The Best Landmark in North East Lincolnshire

Handpicked Top 3 Landmarks in North East Lincolnshire, UK. Our 50-Point Inspection includes everything from checking reviews, ratings, reputation, history, complaints, satisfaction, trust and cost to the general excellence. You deserve only the best!


Town Hall Square, Grimsby, North East Lincolnshire DN31 1HX

Since 1863

City or Town Hall, Landmarks, Architecture Structure, Historical Places, Heritage Site, Tourist Attraction, Council Meetings, Special Event, Occasion, Wedding Receptions, Civil Ceremonies, Concerts, Seminars & Exhibitions

It can accommodate up to 300 people in elegant surroundings - The Town Hall offers elegance and efficiency and an outstanding setting for all those important occasions, either business or personal, when that “something special” is required

Mon - Fri 9:00 am - 5:00 pm
Sat & Sun Closed

Town hall, lovely building!
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Wharfcliffe Road North, Royal Dock, Grimsby, North East Lincolnshire DN31 3QF

Since 1852

Tower, Landmarks, Architecture Structure, Historical Places, Heritage Site, Government Building, Monument & Statues

It containing a 30,000-imperial-gallon (140,000 L) reservoir at a height of 200 feet (61 m), that was used to provide hydraulic power to power the machinery of the Grimsby Docks - It is a hydraulic accumulator tower and a maritime landmark

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Grimsby Dock Tower (N.E.Lincs) is visible for miles before you reach the town and is a famous landmark. It was so noticeable it was on German bombing maps as a guide to the docks. An order to demolish it because of this was made but never happened. Designed like the Palazzo Pubblico in Siena. It was built in 1852 with the purpose of containing a 30,000 UK gallon (136 m) water reservoir, which was originally used to provide hydraulic power to the lock gates and cranes of Grimsby Docks.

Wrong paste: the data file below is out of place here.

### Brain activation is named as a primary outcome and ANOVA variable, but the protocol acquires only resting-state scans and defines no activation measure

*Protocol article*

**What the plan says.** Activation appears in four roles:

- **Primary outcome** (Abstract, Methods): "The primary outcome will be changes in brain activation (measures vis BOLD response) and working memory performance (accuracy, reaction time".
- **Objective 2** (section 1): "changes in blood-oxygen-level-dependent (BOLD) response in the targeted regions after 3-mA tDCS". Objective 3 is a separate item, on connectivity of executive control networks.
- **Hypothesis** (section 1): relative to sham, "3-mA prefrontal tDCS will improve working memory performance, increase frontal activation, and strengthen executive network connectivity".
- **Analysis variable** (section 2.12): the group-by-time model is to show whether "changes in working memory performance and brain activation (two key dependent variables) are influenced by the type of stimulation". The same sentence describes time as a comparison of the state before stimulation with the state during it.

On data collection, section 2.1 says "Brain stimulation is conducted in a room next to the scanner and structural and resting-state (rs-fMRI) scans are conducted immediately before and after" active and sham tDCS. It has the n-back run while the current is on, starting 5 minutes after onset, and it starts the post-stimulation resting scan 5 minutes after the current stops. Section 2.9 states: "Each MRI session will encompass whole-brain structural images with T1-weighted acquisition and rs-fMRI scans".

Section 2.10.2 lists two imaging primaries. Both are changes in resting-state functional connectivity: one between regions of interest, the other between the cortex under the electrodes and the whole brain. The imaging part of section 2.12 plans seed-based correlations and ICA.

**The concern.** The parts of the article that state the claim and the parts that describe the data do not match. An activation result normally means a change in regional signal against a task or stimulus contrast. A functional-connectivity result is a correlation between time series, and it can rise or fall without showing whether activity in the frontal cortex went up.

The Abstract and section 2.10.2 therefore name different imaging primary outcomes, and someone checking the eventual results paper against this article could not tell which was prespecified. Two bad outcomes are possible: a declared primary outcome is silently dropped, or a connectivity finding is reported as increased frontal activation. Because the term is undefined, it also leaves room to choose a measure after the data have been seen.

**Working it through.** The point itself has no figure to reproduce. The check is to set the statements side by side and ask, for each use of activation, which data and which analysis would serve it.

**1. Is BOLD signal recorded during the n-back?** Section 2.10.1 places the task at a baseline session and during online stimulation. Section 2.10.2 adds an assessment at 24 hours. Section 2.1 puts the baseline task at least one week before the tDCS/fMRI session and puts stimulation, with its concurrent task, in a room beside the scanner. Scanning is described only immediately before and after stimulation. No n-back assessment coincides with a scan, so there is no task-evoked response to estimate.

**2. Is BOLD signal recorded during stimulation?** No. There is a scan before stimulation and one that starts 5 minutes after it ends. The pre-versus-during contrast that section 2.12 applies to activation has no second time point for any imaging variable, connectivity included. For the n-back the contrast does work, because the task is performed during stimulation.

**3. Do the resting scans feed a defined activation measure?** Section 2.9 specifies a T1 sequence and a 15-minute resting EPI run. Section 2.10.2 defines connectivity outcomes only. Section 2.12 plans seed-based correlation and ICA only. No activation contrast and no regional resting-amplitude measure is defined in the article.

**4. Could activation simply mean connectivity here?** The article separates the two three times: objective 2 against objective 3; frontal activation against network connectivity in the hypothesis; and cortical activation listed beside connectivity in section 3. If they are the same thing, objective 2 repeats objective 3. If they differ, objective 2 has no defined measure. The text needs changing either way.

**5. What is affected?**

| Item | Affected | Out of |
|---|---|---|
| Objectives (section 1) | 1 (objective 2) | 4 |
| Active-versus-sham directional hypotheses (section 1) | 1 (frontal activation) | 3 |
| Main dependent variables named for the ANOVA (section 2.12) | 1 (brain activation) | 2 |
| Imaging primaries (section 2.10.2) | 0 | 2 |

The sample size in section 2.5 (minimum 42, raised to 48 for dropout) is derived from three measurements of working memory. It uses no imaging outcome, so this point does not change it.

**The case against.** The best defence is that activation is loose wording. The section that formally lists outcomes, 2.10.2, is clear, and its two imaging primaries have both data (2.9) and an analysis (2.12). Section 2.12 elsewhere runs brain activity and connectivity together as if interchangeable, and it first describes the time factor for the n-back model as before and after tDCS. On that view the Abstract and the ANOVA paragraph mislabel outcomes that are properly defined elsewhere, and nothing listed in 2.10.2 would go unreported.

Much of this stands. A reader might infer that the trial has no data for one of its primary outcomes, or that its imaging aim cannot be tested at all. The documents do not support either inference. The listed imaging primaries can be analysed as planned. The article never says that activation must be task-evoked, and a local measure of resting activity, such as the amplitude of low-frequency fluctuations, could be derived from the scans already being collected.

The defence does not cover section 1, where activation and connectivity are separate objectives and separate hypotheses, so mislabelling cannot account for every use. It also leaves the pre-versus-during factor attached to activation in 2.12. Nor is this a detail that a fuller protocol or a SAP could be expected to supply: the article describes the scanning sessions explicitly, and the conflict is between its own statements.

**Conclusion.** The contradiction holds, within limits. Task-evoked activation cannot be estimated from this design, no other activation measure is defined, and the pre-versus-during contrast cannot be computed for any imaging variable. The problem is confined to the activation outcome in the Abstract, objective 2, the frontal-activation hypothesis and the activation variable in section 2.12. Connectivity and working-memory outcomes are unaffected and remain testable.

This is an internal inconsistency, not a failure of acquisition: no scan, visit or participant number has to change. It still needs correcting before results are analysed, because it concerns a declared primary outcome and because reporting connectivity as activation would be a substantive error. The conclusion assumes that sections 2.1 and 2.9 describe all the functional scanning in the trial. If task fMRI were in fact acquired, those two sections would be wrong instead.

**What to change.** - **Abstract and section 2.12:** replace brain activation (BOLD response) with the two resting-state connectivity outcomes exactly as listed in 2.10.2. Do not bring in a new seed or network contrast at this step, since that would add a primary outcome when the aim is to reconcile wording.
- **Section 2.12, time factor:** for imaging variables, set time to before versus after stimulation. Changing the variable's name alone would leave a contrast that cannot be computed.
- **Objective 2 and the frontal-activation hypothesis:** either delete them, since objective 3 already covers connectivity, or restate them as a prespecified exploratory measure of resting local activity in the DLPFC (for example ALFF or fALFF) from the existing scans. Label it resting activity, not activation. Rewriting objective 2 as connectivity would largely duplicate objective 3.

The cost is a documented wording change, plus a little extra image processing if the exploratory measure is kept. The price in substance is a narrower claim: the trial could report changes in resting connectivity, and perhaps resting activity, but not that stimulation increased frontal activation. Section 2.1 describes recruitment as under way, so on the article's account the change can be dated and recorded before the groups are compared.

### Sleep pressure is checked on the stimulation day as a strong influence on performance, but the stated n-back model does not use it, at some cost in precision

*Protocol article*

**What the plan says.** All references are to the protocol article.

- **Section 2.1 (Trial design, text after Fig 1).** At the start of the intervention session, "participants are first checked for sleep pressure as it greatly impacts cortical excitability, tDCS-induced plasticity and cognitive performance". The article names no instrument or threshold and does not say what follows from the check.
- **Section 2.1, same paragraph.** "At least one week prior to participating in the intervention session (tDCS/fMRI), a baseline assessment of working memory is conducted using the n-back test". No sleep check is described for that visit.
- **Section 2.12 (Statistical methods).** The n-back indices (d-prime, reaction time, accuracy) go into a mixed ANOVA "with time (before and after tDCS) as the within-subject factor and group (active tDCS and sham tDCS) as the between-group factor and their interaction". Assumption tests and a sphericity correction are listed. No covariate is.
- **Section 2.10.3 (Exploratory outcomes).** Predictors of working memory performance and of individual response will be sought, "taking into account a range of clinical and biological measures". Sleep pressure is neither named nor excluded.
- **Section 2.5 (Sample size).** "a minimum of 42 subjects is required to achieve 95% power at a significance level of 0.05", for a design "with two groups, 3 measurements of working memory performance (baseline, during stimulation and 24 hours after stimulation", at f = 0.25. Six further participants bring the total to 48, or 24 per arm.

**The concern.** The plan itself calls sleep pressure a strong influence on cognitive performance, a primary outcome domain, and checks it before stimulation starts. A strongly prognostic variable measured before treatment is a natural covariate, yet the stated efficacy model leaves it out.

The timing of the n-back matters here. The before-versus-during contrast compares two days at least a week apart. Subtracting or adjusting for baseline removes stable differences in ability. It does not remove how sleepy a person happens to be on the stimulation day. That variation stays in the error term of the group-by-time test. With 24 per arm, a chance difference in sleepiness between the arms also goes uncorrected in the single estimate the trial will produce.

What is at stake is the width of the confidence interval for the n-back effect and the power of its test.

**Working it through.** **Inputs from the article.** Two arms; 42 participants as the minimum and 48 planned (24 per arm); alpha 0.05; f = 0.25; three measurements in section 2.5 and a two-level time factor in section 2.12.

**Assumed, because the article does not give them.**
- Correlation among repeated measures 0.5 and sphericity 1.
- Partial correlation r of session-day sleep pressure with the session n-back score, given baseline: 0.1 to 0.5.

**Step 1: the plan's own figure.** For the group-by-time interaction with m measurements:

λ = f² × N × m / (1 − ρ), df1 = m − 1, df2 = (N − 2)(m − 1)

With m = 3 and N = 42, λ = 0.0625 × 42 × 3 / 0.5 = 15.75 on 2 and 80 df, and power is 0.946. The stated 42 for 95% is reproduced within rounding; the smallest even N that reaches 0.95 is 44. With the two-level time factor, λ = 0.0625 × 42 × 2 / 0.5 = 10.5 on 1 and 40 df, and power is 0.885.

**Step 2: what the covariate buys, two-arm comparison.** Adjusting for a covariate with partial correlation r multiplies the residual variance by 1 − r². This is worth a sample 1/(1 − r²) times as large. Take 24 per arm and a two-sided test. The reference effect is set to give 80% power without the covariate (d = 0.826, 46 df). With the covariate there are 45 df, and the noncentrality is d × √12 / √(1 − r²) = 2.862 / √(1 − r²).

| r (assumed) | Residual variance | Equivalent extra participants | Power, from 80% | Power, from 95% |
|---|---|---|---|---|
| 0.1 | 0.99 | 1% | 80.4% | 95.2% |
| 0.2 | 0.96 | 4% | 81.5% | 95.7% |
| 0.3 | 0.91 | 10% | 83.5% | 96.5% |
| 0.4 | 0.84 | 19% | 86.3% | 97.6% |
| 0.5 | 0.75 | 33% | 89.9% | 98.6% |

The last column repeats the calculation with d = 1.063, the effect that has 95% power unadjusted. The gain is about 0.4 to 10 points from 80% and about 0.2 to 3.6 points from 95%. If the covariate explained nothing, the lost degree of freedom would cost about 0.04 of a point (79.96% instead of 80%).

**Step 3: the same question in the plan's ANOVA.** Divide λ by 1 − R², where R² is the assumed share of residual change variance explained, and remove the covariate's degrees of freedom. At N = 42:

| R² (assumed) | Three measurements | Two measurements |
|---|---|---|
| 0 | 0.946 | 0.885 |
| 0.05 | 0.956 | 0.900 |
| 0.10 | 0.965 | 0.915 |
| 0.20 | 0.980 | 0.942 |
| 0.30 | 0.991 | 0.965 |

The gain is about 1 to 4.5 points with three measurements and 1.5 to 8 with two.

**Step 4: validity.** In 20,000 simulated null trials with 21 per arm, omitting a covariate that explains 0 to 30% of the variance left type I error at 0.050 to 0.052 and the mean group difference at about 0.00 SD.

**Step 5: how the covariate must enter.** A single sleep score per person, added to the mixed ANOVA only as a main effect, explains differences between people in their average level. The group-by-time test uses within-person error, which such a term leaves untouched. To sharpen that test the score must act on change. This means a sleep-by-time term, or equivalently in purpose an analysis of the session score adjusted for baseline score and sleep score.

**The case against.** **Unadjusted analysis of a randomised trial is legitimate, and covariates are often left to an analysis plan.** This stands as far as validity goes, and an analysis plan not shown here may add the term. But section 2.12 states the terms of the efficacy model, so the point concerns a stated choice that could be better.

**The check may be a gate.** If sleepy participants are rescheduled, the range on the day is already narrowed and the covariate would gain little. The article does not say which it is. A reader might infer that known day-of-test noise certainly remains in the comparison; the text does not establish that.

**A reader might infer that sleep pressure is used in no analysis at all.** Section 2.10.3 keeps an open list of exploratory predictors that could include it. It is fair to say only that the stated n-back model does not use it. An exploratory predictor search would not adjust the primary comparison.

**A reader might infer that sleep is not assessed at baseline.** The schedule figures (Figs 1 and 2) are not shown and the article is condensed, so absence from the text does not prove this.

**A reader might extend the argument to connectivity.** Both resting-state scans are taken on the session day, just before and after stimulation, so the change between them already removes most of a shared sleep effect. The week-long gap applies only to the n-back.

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Promenade, Cleethorpes, North East Lincolnshire DN35 8SE

Since 1863

Castle, Tower, Landmarks, Architecture Structure, Historical Places, Heritage Site & Tourist Attractions

Free Admission - It was being developed as a holiday resort, following the arrival of the railways in the 19th-century, the Manchester, Sheffield and Lincoln Railway Company built a mile long promenade here to prevent continuing coastal erosion

Open 24 Hours

The promenade the rail company decided to build the mock ruin as a visitor attraction and it was named Ross Castle after the company’s secretary Mr. Edward Ross. The top of the castle is actually the height that the original cliffs once stood. So although not really a castle, it does have a very interesting heritage, and one day I might get back to have a look at the view.

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